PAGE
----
On Friday I attended a conference in Calgary where Canadian journalist and broadcaster Rex Murphy delivered a rousing defense of the Alberta oil sands development. He received a standing ovation. Rex’s message, in a nutshell, was this: human well-being depends on the oil industry, the oil sands are a tremendous source of wealth creation, and people in the industry should be proud of the work they do—and they should not appease their critics. Yet, the oil industry is the most hated industry in the world, and the oil sands are particularly targeted for criticism—unfoundedly—as “dirty” oil.
I completely agree with Rex’s message and will make the moral case here for the oil sands industry and against appeasing its critics. The oil sands developers are continually vilified and attacked by environmentalists, leftist academics, and most of the media. Instead of standing their ground and defending themselves as the moral producers and benefactors of human life, the oil sands companies appease their critics: “Look, we are not that bad—we only disturb 0.02% of the Canadian boreal forests.” They emphasize how many million trees they have planted to reclaim land after mining has been completed, how they prevent birds from landing into tailings ponds, and how much water their operations recycle. This is because the companies have accepted their critics’ claims and their underlying moral premise: that not disturbing forests and protecting birds must be placed ahead of human well-being (or replace it altogether). This is the premise of altruism, according to which sacrificing our interests for the sake of others or the environment (whose environment?) is good and pursuing self-interest such as profit through oil production is evil.
It is the premise of altruism that the companies must reject, if they want to survive and flourish, and embrace the idea that oil sands are a tremendous value—if human well-being is the standard—and that profit motive is moral and necessary to achieve that value.
There is nothing wrong with reclaiming land, protecting birds, and recycling water—when they benefit human well-being. However, such actions pale in comparison to the tremendous value of oil and other fossil-fuels for our ability to survive and flourish; without fossil fuels our life as we know it would end very quickly. We could not heat and light our homes and offices and power our factories. We would not be able to communicate via telephones and the Internet and to travel quickly by airplanes, trains and cars. We would not have any products that contain plastics (which today is mostly everything) or synthetic fibres (most of our clothes today). Instead of turning a switch or briefly using an electric appliance or a power tool, without oil production we would have to spend our days in physical labor just in order to survive.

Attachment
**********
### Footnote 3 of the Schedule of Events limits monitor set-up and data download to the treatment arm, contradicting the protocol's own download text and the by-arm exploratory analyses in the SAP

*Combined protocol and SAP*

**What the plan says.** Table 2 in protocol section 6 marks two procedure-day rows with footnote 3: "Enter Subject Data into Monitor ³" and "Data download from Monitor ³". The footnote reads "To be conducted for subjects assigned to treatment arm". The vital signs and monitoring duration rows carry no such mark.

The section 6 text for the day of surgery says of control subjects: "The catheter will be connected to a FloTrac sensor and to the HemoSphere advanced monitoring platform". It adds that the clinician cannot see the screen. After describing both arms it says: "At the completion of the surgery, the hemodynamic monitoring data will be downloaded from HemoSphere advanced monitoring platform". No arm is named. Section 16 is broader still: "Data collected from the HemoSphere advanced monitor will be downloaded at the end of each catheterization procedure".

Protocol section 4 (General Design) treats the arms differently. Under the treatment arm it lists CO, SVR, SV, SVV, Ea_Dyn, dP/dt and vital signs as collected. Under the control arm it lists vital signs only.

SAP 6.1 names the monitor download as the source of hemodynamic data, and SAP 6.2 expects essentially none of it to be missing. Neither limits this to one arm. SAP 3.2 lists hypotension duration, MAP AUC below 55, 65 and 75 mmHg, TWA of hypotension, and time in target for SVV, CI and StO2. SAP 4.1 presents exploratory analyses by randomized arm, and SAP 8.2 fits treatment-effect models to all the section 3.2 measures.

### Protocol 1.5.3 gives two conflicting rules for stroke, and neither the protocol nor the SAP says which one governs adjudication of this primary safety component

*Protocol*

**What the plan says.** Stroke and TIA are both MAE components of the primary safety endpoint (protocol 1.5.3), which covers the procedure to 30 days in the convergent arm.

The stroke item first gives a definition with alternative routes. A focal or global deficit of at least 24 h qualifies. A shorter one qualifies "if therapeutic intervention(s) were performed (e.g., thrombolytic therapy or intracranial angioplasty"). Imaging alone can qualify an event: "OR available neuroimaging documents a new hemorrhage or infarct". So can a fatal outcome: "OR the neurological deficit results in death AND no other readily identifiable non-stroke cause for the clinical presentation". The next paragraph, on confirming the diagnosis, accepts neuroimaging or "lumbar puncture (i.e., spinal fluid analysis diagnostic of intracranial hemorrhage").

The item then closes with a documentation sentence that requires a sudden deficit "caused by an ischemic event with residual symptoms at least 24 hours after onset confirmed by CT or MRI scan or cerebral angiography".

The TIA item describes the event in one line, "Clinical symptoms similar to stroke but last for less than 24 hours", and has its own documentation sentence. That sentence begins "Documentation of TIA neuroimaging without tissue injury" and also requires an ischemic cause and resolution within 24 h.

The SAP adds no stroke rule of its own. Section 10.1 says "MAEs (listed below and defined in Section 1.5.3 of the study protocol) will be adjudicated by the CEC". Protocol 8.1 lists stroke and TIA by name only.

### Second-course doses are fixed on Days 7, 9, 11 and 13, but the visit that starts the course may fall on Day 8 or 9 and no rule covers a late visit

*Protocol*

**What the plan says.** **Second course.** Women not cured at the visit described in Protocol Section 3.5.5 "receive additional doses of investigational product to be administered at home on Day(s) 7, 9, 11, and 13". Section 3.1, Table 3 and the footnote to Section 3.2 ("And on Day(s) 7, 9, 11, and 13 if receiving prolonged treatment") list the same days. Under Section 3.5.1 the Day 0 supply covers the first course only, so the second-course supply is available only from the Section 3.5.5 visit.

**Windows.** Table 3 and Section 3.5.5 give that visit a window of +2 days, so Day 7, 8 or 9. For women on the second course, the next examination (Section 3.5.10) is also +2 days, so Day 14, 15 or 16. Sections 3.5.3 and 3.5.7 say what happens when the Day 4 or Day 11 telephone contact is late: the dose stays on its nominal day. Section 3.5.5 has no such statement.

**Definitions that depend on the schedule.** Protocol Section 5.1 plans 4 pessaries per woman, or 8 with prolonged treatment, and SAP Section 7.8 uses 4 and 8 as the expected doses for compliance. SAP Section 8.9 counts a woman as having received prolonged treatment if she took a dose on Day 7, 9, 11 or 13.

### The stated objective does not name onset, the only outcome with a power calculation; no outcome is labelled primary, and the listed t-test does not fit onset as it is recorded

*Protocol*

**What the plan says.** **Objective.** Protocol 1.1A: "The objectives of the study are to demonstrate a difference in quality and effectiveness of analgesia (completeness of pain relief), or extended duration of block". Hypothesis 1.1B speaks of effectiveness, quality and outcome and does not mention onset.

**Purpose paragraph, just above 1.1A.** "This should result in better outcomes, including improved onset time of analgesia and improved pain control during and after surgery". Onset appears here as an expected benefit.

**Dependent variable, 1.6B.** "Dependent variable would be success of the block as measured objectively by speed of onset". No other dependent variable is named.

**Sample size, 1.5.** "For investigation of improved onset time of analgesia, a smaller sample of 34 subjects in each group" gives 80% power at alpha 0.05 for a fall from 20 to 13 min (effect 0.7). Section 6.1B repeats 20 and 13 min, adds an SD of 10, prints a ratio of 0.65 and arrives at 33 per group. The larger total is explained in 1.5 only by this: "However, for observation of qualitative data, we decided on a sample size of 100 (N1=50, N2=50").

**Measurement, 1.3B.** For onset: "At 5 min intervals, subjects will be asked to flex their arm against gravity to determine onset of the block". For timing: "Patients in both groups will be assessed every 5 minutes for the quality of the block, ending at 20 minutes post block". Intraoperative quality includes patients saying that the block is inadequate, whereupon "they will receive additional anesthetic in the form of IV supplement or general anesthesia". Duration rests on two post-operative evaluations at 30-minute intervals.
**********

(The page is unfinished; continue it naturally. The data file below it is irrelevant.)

The creation of energy and products for human well-being is what the oil sands companies must highlight to defend themselves. Instead of appeasing, they should assert their moral right to develop the resource and profit from it—which benefits us all—and show the human ingenuity such development requires. Appeasing your critics never works: the more you appease, the more you get attacked. Witness the continual barrage against the oil sands companies and the oil sands developers in particular.
But the reverse is also true: by asserting your moral right to create wealth and by standing your ground, you will silence your critics. Consider a case from a different industry, reported by Peter Foster in a recent column in the National Post. Montreal-based Resolute Forest Products did not cave in to Greenpeace’s unfounded accusations of illegal road-building and secret logging. Instead, Resolute CEO Richard Garneau defended his company, according to Foster, “quickly and vociferously” and showed that Greenpeace’s accusations were false. At first, Greenpeace tried to make its accusations louder but soon changed its tune (perhaps anticipating damage to its brand) and apologized to Resolute—something that the environmentalist advocacy group has hardly ever done.
The oil sands companies’ leadership should model itself after Richard Garneau, vigorously defending themselves against falsehoods about environmental and economic impact of the oil sands production, but more importantly, making the moral case for the tremendous value of oil and other fossil fuels for human welfare. (For more information on defending the oils sands and the oil industry, consult the website of the Center for Industrial Progress). The leaders of the oil sands companies, and everyone working in the industry, should heed Rex Murphy’s message and be proud of the tremendous accomplishments of their work—and hold their heads high.